Remember that the situation has changed dramatically for clients as well. They are adjusting to our new way of providing veterinary care and services. Good communication is essential in establishing and nurturing that bond. Less stress for the client means less stress for the team.
Who’s Working Today?
Your practice might have seen a dramatic increase in the number of staff members calling out sick because of stress and fatigue. Those who are parents of school-age children need time off to assist with home-schooling, or they have day care challenges. Many practices approach crisis mode when COVID-related absences and requests for scheduled time off pile up. Short staffing contributes to increased stress levels.
Scheduling strategies can maximize employee coverage. The set schedules we had before won’t work if employees cannot work those hours anymore. Flexibility is needed.
Here are strategies I recommend:
- Schedule the team appropriately. It’s easy to confuse inefficiency with short staffing. The goal is to have the right person doing the right thing at the right time.
- Schedule veterinary appointments appropriately. Don’t overbook.
- Consider changing procedure schedules based on staff availability. If your surgery technician can’t work on Tuesdays and Thursdays, limit the number of procedures performed those days.
- Meet with each employee to evaluate specific availability and flexibility. Consider shorter or longer shifts to meet the practice’s needs. Keep overtime work to a minimum.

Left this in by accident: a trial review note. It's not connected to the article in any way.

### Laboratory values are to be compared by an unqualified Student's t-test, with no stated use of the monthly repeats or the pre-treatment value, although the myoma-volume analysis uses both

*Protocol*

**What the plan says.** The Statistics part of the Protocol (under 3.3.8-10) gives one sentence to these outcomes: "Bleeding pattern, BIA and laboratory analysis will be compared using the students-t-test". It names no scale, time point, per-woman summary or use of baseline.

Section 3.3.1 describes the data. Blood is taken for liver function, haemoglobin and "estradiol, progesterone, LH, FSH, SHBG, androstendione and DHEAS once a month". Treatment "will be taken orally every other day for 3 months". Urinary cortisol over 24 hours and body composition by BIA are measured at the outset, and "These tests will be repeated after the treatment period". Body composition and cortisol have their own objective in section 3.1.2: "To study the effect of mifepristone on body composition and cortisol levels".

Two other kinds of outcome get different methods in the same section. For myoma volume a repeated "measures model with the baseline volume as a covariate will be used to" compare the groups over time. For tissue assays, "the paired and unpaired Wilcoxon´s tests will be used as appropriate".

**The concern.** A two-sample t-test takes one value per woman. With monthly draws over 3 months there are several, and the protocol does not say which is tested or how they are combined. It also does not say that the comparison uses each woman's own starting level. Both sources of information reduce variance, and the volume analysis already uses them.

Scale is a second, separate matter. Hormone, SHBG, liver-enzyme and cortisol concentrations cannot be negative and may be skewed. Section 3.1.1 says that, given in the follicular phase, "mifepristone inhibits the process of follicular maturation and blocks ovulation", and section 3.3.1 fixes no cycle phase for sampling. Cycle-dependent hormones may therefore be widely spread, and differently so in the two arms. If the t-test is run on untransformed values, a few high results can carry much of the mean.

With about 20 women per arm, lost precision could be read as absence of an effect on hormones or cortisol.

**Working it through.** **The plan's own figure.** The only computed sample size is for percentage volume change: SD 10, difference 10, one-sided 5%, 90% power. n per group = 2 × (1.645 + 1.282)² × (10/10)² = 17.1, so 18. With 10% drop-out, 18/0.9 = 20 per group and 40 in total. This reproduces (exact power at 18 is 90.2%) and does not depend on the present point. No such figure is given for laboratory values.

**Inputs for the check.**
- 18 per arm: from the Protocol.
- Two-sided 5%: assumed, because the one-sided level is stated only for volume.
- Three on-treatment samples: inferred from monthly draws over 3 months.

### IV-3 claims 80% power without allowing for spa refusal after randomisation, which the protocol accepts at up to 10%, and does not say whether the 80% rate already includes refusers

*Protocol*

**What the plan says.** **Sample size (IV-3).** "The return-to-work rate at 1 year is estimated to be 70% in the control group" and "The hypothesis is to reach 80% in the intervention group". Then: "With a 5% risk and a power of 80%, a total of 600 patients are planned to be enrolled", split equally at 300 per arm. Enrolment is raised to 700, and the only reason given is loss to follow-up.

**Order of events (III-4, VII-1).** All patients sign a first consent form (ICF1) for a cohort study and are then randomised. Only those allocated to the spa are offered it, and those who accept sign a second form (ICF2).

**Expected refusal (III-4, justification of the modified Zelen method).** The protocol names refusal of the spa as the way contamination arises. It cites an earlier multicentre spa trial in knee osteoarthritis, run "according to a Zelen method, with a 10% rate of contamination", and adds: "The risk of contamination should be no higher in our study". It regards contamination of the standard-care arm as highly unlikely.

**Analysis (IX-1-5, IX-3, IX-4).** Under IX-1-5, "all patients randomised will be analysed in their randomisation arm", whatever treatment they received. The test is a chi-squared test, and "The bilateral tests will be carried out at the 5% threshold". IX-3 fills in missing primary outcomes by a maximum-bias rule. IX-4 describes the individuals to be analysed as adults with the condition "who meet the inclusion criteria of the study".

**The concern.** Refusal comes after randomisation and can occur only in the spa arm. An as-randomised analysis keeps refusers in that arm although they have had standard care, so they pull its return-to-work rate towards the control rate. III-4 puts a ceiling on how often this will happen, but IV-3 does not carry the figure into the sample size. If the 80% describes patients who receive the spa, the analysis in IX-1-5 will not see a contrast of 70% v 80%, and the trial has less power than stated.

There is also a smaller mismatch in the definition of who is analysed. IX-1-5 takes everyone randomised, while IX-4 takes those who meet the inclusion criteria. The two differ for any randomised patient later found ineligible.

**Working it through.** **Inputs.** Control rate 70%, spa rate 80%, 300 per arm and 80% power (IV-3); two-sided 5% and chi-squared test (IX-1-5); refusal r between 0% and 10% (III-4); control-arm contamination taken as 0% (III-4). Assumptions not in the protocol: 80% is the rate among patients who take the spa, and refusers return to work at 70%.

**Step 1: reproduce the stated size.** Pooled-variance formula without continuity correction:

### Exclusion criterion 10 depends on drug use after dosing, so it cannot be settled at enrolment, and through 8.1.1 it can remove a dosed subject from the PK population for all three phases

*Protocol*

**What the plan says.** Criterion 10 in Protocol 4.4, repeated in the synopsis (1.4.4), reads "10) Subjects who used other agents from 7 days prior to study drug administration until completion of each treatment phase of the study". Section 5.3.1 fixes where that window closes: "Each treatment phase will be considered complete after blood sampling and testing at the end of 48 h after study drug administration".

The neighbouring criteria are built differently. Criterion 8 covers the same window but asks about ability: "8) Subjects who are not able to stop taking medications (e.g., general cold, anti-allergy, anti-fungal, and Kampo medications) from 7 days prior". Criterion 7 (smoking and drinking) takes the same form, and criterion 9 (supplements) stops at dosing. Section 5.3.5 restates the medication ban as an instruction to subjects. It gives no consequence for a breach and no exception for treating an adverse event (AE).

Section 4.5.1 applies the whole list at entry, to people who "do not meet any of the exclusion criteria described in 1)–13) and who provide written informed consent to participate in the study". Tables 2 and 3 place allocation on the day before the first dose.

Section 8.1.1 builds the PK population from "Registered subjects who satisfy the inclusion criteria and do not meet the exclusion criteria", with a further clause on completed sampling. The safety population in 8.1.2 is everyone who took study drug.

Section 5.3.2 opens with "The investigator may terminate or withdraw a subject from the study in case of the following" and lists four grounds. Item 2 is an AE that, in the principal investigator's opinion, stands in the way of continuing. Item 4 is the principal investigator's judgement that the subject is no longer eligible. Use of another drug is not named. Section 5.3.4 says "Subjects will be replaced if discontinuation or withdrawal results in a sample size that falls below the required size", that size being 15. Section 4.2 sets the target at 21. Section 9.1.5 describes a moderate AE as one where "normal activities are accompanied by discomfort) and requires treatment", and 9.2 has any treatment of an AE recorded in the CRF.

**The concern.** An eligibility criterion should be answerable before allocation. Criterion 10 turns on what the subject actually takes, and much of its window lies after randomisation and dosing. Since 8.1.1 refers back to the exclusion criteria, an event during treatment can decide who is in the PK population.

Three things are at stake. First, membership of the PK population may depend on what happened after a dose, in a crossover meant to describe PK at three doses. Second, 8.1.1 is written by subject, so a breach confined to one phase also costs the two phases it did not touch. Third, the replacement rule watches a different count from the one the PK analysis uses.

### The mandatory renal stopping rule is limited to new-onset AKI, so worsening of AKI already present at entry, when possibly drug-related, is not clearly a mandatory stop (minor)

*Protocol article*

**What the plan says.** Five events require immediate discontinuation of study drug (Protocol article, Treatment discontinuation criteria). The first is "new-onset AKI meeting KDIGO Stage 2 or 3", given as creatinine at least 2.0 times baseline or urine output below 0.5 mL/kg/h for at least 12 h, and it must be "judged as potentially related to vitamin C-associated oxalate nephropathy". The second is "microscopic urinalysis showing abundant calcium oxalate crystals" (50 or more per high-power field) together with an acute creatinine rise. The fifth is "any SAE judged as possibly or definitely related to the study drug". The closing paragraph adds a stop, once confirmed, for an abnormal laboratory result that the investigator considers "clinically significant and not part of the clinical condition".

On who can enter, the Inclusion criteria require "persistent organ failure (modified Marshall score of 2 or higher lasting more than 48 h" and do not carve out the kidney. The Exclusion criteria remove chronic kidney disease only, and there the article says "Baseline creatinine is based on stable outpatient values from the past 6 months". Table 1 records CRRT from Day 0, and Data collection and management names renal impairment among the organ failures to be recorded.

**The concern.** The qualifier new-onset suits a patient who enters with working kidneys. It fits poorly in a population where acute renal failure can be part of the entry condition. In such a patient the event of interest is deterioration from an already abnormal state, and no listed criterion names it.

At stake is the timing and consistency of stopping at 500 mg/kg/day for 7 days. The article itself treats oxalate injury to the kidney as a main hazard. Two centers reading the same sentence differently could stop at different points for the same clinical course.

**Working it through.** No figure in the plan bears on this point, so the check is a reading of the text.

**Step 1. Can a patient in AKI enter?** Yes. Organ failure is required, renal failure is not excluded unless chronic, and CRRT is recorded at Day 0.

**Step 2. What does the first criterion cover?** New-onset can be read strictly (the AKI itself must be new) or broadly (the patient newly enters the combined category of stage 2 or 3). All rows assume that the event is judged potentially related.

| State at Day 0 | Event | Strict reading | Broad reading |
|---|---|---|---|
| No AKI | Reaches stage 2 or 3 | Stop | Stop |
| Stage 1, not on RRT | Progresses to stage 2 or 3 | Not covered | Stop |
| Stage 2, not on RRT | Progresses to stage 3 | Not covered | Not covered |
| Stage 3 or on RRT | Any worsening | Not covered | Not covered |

- Recruit, hire and train talent to meet your staffing needs.
Stress is not necessarily all bad. We need a certain amount of it in our lives to enable us to cope with the chaos of our job and personal responsibilities. Sustained stress — periods of no control or relief — has long-lasting negative effects.
We need to acknowledge, welcome and utilize stress in our lives to survive and thrive during our busy daily routines. When we acknowledge the stressors in our lives, we are better able to cope with them.
Researchers at Stanford University’s Mind and Body Lab developed a free short course. Check out “Rethink Stress: See, Own and Use Your Stress” at stanford.io/2Q0pgqx.
Here’s what you can do to reduce workplace stress and take control of the workload:
- Communicate daily. Start the day on the right foot with morning team huddles. Discuss what is scheduled, assign responsibilities and develop action plans.
- Take breaks throughout the workday.
- Consider working fewer hours during the week, and minimize overtime.
- Consider taking a different, less stressful job at the hospital.
- Take time off. You need to recharge.
- Identify and address common workplace frustrations.
- Work with practice leaders to address a negative culture.
Workplace stress is only part of the challenge. Stress also occurs outside the practice. Remember to take care of your personal needs so that you can support the needs of others both at work and at home.
- Do something for yourself every day that makes you happy.
- Eat healthy and get enough rest.
- Exercise every day.
- Ask for help when needed.
The benefits of self-care and stress management are the same as those we see with a healthy work-life balance: happier and more productive work and home lives, higher levels of job satisfaction and engagement, and fewer medical issues. We just need to take a breath and take care of ourselves. We’re in this for the long run.
Getting Technical columnist Sandy Walsh is a practice management consultant, speaker, writer and instructor for Patterson Veterinary University.